How can it work for retirement funding? A HECM line-of-credit option can serve as a rainy-day fund, or a standby line of credit to be tapped when invested assets are underperforming, to avoid withdrawing assets and help portfolios last longer. Several academic studies at research universities, including Texas Tech, have supported this approach. In fact, FHA Senior Policy Advisor Karin Hill and Social Security expert Russell Settle, in a recent presentation at a National Reverse Mortgage Lenders Association regional meeting, noted that in fiscal year 2015, 92 percent of HECM borrowers selected the line-of-credit option.
How does it compare to other equity-release alternatives? People can sell their house and move, but that may be disruptive for many older adults. According to a recent study by Philips and Georgetown University, 91 percent of older Americans prefer to continue living in their homes. In addition, the average cost of a move is about 10 percent of the home’s value.
A traditional home equity line of credit also has drawbacks. A November 2014 MarketWatch article noted that, in addition to required monthly payments, rising payments are a risk; retirees’ applications may be rejected due to income and cash flow; and draw periods are limited. MarketWatch concluded that older adults in and near retirement should consider reverse mortgages, especially those who need to supplement their incomes.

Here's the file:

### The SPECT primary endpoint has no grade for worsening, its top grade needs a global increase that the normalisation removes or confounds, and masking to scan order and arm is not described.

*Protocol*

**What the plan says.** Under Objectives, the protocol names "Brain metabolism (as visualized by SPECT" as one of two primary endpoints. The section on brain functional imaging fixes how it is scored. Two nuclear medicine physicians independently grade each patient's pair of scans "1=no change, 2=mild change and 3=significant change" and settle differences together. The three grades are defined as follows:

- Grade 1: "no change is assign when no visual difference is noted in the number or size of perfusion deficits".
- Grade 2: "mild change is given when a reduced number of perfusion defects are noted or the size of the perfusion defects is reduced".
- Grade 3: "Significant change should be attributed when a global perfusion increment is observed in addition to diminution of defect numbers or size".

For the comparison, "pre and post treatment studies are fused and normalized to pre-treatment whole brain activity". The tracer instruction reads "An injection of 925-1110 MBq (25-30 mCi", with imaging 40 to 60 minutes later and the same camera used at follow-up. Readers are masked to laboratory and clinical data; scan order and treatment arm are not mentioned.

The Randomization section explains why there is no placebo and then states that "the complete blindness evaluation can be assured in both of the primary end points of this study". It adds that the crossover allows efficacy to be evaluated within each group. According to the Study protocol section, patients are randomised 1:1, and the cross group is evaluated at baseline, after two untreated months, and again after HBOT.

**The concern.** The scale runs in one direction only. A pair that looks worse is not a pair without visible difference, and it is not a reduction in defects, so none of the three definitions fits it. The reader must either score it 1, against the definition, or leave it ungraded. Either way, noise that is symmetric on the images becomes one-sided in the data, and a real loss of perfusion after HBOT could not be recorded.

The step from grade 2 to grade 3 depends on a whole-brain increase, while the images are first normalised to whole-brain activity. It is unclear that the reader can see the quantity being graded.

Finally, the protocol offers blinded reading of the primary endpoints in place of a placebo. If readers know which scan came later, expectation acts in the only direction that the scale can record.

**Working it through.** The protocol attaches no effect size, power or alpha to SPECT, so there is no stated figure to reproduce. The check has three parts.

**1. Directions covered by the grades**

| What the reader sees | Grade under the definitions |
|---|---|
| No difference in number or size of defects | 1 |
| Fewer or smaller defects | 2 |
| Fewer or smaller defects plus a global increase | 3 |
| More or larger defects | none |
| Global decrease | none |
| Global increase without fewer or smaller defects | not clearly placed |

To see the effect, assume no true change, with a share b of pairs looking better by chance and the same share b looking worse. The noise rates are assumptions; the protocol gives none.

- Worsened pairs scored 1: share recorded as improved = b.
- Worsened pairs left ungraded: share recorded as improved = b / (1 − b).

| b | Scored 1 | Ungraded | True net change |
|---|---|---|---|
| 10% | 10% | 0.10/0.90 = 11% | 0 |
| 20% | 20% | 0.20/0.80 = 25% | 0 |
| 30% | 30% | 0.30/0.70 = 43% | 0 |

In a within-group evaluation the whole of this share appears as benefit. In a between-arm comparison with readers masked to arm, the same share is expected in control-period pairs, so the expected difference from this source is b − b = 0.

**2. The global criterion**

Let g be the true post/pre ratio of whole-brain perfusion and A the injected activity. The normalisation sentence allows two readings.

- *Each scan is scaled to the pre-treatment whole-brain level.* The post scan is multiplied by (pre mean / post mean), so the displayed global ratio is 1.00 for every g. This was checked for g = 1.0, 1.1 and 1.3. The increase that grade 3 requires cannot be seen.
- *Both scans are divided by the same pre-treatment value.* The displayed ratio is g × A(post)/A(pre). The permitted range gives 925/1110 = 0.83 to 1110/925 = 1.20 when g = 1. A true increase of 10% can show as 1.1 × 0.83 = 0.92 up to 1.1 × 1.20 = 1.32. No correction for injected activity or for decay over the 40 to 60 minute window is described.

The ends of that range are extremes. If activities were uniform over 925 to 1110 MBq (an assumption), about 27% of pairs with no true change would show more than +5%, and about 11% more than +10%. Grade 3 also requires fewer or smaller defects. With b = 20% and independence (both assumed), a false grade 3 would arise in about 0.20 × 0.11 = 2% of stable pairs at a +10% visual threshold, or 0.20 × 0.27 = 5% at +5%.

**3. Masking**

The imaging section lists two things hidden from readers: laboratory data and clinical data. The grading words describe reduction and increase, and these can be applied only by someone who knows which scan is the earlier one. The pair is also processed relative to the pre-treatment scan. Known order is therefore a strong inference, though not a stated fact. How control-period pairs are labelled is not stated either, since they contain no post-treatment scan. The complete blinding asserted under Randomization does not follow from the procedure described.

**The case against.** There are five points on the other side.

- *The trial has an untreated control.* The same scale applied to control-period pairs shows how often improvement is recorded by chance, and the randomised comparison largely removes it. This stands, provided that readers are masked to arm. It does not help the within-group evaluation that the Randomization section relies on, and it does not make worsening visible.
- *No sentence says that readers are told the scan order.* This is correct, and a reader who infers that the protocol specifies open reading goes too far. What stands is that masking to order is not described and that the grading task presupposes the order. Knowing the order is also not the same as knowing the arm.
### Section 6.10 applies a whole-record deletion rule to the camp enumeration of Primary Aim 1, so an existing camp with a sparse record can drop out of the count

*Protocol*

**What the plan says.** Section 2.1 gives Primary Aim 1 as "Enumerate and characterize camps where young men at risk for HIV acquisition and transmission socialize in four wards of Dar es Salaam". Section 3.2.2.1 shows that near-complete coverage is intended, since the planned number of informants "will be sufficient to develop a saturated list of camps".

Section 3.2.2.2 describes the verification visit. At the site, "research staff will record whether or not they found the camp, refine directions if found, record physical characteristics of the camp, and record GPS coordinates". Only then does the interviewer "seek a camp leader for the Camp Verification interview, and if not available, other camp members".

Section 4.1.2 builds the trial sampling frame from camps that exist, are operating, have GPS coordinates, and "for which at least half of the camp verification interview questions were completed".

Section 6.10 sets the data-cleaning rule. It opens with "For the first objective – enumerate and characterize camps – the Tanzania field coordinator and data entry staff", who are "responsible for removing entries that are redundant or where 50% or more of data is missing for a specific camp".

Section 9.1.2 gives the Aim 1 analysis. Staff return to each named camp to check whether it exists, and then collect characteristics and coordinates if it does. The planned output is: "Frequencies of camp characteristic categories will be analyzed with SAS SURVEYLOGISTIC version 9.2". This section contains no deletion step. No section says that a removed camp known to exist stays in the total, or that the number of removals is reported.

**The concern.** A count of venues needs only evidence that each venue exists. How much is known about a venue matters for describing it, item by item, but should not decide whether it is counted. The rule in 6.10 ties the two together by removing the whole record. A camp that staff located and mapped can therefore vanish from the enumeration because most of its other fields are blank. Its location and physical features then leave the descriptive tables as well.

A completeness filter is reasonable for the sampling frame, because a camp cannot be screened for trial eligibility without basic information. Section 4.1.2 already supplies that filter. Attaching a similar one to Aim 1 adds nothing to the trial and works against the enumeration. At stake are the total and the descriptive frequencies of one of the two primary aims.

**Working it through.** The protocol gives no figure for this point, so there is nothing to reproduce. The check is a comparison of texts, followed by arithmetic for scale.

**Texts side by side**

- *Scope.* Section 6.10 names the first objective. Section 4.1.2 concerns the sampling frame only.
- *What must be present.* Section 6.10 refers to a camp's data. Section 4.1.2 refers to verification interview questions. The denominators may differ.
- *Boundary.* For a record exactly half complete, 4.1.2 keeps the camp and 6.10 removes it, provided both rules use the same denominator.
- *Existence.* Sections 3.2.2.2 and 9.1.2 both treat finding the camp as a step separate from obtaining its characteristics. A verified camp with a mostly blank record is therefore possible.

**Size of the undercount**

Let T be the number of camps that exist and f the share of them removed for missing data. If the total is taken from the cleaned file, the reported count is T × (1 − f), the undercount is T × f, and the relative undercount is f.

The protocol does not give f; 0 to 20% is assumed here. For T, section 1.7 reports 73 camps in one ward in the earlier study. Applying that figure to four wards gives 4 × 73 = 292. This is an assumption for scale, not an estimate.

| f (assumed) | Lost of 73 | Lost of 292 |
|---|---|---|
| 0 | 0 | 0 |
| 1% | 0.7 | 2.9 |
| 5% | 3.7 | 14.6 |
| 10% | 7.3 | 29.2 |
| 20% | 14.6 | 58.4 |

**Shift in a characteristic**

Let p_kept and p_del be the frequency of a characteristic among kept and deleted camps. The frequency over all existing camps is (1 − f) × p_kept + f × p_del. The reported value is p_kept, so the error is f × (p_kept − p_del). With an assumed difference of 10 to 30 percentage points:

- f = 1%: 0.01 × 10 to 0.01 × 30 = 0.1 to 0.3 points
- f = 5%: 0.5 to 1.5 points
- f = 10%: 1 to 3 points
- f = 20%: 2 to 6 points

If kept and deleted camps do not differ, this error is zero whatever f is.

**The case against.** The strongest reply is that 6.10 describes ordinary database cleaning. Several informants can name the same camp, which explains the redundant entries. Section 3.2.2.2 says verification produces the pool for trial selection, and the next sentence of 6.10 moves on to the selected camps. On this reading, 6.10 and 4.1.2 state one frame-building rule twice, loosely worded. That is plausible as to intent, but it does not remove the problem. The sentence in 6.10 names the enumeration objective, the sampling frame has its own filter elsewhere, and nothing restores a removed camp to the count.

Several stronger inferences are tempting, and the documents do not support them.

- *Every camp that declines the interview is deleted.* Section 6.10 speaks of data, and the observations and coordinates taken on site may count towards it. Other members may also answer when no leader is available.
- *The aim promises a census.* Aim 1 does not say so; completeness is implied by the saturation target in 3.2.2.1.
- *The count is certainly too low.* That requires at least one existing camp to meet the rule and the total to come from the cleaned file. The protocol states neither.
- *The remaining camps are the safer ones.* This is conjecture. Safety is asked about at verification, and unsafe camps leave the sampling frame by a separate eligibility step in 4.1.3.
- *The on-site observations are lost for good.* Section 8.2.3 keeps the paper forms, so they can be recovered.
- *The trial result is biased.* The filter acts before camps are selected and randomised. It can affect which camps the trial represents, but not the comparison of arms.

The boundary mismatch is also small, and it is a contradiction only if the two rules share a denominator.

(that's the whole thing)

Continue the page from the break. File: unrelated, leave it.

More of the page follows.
Reverse mortgages offer borrowers many of the advantages of a traditional HELOC or home equity loan, with additional desirable features such as growth of the unused portion of line-of-credit payment plans. Plus, reverse mortgages allow older Americans to continue living in their homes, without the burden of monthly mortgage payments.
For trusted financial institutions with established customer relationships, these loans provide another option to help meet the needs of the important older-adult segment, and offer a viable alternative to a HELOC or home equity loan.
Candidates for reverse mortgages include long-time customers who may not have the ability to qualify for loans or repay mortgages because of income limitations, such as:
- Those who do not qualify for a HELOC
- Those who are experiencing a resetting HELOC
- Customers who are constrained by cash-flow considerations and prefer not to make monthly mortgage payments
Banks that are exploring HECM loans should consider what level of support they require from a partner. RMF, whose solutions are endorsed by ABA through its Corporation for American Banking subsidiary, works with banks in a variety of ways. Some FHA-approved banks act as correspondents, and others as principal agents. RMF also offers brokerage options, where banks can outsource some or nearly all fulfillment functions, such as processing and underwriting.
A bank’s decision as to which service level it requires depends on its specific needs—but those just testing the waters should look closely at options that minimize compliance burdens, and offer marketing and other resources that allow for simple and easy set-up.
Demand is growing for retirement-funding solutions among an older-adult population that’s enjoying more longevity, but is in many cases unprepared or under-prepared for retirement. In fact, a third of all older adults aren’t confident that they’ve saved enough for a comfortable retirement. As a result, reverse mortgages are gaining acceptance among financial experts as a way to help people access their home equity to satisfy this demand.
For banks, offering reverse mortgages can help retain existing customers, reduce deposit attrition, and grow wallet share. It’s advantageous for banks and customers alike.
Mike Mooney is a sales leader with Reverse Mortgage Funding LLC.